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Old 01-02-2012, 09:58 AM   #1
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A passionate young cook! :)

Hello everyone! :)

My name is Michelle, and I'm a young girl of 17. I have two passions in my life---music and culinary arts. I decided to chase my dream in the world of culinary, since I feel: this is the world where I belong. I live in Indonesia at the moment, sitting on the 12th grade of high school. Gonna graduate in 3 months, and I'm really looking forward to my plan to study more about gastronomy in an institute in Australia! :)

I found this forum when I was surfing on the internet looking for some answers to my question, and I ended up registering myself in this place right away after I got here. Honestly, I feel very lucky that now I'm here.

I love to cook. Very, extremely, terribly, love it. I'm planning to be a professional in this world. Thus, (first of all) , I need to get my basic skills right. I do cook, but in my own way which is kind of messy, I guess. I only follow the recipes and nothing else. I often spend too much time on the preparation. Really, I don't know where I should start.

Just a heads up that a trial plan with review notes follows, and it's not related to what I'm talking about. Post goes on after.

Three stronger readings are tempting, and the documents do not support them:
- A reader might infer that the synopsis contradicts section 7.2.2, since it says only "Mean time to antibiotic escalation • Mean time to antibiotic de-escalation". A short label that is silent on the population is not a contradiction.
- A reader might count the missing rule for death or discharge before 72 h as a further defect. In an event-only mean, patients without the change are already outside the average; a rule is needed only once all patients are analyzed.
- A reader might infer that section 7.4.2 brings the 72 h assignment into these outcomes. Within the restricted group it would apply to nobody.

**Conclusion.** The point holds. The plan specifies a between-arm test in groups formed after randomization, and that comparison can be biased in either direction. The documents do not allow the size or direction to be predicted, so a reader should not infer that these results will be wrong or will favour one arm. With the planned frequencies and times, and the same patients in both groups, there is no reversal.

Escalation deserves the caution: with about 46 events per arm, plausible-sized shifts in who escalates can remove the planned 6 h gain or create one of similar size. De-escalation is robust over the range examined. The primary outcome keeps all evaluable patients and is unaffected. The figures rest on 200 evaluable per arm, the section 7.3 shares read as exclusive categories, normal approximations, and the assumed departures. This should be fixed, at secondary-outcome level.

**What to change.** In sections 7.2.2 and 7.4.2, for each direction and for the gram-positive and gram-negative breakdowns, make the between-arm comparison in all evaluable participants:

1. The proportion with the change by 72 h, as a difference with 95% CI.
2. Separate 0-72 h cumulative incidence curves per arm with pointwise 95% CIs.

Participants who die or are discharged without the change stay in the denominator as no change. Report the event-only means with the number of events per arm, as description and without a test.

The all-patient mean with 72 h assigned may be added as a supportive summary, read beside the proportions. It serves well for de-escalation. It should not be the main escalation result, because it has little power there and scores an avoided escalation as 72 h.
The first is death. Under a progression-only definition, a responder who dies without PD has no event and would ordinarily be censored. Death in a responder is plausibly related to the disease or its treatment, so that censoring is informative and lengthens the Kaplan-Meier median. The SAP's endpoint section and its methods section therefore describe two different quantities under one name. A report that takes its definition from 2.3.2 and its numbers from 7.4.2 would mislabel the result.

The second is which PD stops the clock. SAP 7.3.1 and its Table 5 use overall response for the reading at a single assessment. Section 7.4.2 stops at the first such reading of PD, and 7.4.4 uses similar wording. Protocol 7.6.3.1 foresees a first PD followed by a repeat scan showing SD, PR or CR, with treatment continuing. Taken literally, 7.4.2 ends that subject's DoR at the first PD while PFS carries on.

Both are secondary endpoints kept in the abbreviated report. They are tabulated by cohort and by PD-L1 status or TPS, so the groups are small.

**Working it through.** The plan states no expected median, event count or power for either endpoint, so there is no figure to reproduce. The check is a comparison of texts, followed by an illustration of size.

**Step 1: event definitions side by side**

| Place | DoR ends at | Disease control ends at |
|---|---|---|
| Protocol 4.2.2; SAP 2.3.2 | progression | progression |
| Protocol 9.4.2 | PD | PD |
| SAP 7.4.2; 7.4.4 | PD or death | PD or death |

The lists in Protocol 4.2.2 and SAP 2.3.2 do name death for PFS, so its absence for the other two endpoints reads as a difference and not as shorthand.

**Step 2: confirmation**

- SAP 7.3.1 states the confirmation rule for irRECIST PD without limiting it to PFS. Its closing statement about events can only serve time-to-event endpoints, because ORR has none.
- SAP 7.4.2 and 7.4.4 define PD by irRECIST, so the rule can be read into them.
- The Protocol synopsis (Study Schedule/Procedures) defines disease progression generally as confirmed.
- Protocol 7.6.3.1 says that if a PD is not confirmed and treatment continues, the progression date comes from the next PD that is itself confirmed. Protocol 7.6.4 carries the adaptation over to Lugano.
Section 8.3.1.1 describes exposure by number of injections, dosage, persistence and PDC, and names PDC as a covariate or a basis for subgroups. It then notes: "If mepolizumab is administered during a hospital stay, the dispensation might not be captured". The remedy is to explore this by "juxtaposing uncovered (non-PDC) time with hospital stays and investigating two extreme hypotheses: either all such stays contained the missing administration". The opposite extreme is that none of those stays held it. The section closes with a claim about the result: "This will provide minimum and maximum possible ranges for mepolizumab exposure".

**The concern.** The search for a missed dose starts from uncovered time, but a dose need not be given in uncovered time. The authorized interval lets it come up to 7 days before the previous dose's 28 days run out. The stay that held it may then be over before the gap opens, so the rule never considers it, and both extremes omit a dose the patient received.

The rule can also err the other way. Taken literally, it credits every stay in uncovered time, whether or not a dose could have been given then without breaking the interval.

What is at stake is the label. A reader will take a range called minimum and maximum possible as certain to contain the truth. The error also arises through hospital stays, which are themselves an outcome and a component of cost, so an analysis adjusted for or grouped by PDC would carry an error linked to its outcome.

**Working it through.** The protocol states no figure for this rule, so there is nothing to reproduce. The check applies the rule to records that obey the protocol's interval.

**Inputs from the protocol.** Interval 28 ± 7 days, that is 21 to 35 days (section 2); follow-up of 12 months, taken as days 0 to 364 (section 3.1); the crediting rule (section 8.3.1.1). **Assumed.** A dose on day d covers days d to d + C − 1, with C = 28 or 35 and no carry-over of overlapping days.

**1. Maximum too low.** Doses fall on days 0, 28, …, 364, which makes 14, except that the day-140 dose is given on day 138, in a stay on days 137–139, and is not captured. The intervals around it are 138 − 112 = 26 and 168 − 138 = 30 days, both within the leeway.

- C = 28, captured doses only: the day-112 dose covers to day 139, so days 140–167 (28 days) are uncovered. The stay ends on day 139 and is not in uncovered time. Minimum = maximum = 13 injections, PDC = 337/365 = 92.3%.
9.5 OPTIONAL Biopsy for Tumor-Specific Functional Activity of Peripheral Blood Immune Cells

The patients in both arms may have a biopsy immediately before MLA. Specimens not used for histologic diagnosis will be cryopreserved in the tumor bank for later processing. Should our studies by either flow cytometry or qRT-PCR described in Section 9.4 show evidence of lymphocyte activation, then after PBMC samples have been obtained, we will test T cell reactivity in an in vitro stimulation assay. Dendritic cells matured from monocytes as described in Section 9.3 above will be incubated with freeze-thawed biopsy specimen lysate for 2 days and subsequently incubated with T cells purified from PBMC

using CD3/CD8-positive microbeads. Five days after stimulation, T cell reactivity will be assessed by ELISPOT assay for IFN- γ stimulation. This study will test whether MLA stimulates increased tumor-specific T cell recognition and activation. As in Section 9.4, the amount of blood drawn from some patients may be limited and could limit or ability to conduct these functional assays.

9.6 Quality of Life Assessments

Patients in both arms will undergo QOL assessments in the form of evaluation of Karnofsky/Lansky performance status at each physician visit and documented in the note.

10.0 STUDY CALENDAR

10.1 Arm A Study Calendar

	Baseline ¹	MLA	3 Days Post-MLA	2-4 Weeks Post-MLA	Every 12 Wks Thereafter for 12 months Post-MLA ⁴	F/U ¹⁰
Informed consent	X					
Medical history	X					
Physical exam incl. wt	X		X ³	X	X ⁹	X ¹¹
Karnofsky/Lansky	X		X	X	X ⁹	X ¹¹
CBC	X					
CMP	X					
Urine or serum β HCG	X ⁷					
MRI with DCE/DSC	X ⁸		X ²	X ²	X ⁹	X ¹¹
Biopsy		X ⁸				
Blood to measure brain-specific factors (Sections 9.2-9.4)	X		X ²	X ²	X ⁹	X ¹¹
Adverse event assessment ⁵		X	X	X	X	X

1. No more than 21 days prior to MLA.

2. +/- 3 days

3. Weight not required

So, I really hope that you guys, would like to help me. XD
Where should I start as the basic? Knives skills? Making decent stocks? And how should I do it in the proper way? I'm a total newbie on this. Any help---book suggestions, videos suggestions, explanations, anything---would be very, highly, greatly appreciated! :)

Also, I love to make new friends. I'm interested in building friendship with you :) if you would like to be my friend, feel free to reach me through email or MSN, :)

Hope to hear from you soon! :)


Regards,

Michelle C.

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Old 01-02-2012, 10:47 AM   #2